A Brief Timeline of Data Ownership

History: What happened?

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The birth of the Internet and later the World Wide Web connected us all and democratized information. The idea that we can have most if not all knowledge known to humankind at our fingertips that can be accessed at any time is not only marvelous but magical. And indeed, it gave us a superpower. The pace of technological evolution accelerated like never before. It turned out that universal access to knowledge was a good thing and perhaps inevitable, it empowered people to express their creativity and build on the shoulders of giants much more efficiently and accurately.

The World Wide Web began with something called Web 1.0, from around mid-1990s to early-2000s. It was a read-only web, people were mostly limited to the retrieval of information online and not expected to contribute to the digitization of things from the real world. It was revolutionary, but also just the beginning. From mid-2000s until now has been Web 2.0, where we live in a world of read-write web. Besides browsing digital content, people were able to create content themselves and share it with others on platforms like Facebook, YouTube, Twitter, and many more. A large number of servers and databases were installed and maintained in order to capture and keep those data. All these data combined, in essence, is the fuel of those Machine Learning models that could predict human behavior like never before. Personalization, targeted ads, even surveillance were implemented with surprising and scary precision. Massive wealth was created but most was concentrated to a few people on the very top.

The Internet democratized information, and perhaps it’s time to democratize the value created by data, which in turn is created by the people.

Present: What does it mean to own your data?

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It was silently assumed by those internet platform companies that they own their users’ data, and was made possible with those terms and conditions that most sane people don’t read. Actually, it was quite clever, driven by a brilliant yet, as we later found out, a dangerous business model, and it roughly works like this: users sign themselves up to the platforms as products to sell to advertisers. The tricky part is though, users didn’t know that they were the products and not the customers when they signed up. It was brilliant because it was initially an alignment of value between all the parties involved. Users didn’t have to pay anything to enjoy the services of the platform, advertisers get their targeted audience with feedback, and the platform itself gets paid by the advertisers for how well they can deliver the “right” message to the corresponding group of users. Where it went sideways was when these platforms started to go out of bounds with respect to user privacy, we’ve seen in many cases where people’s personal information was sold to people with malicious intent, either to further divide groups of people or to spread fake news to the persuadable. In addition, these internet platforms’ inability to distinguish between hate speech and freedom of speech only made things worse, after all, it doesn’t matter what the message is, as long as someone pays for it, the platforms will amplify it.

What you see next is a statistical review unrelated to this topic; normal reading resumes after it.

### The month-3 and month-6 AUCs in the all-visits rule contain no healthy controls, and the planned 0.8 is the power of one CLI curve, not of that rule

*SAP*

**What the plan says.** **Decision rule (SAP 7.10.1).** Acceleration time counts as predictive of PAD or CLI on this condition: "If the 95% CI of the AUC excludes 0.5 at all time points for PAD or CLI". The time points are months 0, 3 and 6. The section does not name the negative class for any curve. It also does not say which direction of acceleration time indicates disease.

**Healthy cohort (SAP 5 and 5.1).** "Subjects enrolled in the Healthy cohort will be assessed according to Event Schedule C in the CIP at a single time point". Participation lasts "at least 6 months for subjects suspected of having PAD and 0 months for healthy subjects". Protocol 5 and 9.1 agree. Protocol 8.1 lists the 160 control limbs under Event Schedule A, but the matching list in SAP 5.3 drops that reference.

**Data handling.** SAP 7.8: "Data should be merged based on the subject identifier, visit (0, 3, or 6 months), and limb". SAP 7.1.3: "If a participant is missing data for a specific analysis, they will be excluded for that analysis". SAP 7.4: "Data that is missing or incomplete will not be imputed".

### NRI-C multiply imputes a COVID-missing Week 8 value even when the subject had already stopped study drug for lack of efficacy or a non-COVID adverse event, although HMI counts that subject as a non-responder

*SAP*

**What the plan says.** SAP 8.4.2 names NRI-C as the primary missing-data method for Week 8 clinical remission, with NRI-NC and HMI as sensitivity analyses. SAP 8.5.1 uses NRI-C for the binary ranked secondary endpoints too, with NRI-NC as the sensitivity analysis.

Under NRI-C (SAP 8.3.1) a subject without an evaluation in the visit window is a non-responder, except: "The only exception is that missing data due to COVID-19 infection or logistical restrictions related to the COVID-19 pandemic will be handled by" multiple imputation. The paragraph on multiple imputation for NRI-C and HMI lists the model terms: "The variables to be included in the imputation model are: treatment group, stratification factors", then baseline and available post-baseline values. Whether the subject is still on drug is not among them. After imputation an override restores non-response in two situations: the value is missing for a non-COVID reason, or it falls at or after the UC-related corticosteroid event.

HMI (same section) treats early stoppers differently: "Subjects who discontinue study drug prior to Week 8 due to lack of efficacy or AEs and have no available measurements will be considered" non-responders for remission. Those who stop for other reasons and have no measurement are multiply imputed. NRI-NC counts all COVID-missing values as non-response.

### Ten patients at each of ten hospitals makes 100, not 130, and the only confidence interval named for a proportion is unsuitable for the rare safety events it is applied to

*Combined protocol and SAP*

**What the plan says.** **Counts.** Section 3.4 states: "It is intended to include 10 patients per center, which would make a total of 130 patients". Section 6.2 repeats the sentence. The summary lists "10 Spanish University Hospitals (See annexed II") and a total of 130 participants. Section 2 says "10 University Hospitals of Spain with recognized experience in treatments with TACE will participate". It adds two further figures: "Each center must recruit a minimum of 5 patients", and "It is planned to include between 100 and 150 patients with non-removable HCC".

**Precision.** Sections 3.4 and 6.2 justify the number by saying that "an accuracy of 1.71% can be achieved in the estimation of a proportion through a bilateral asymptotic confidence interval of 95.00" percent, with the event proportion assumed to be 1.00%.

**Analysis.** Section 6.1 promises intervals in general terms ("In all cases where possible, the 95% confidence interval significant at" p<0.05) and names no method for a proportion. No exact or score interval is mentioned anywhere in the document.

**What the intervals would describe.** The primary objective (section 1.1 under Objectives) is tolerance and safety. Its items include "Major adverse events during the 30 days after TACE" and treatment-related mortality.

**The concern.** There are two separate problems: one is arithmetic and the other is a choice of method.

All these mean that data ownership is now more important than ever, people are starting to realize the impact of allowing companies to do whatever they want with their data and that their data are literally being weaponized against them. But what does it really mean for a user to own their data?

To take it to the extreme, in the case where by owning we mean having control of the physical storage of the data. Users set up their own servers in their house and check each incoming access to their data and decide accordingly. To be realistic, it’s unlikely that people would put servers in their house and host data themselves. More likely, the data would be stored on the cloud, which basically means storing it on someone else’s computer somewhere in the world. But who pays for the storage fee?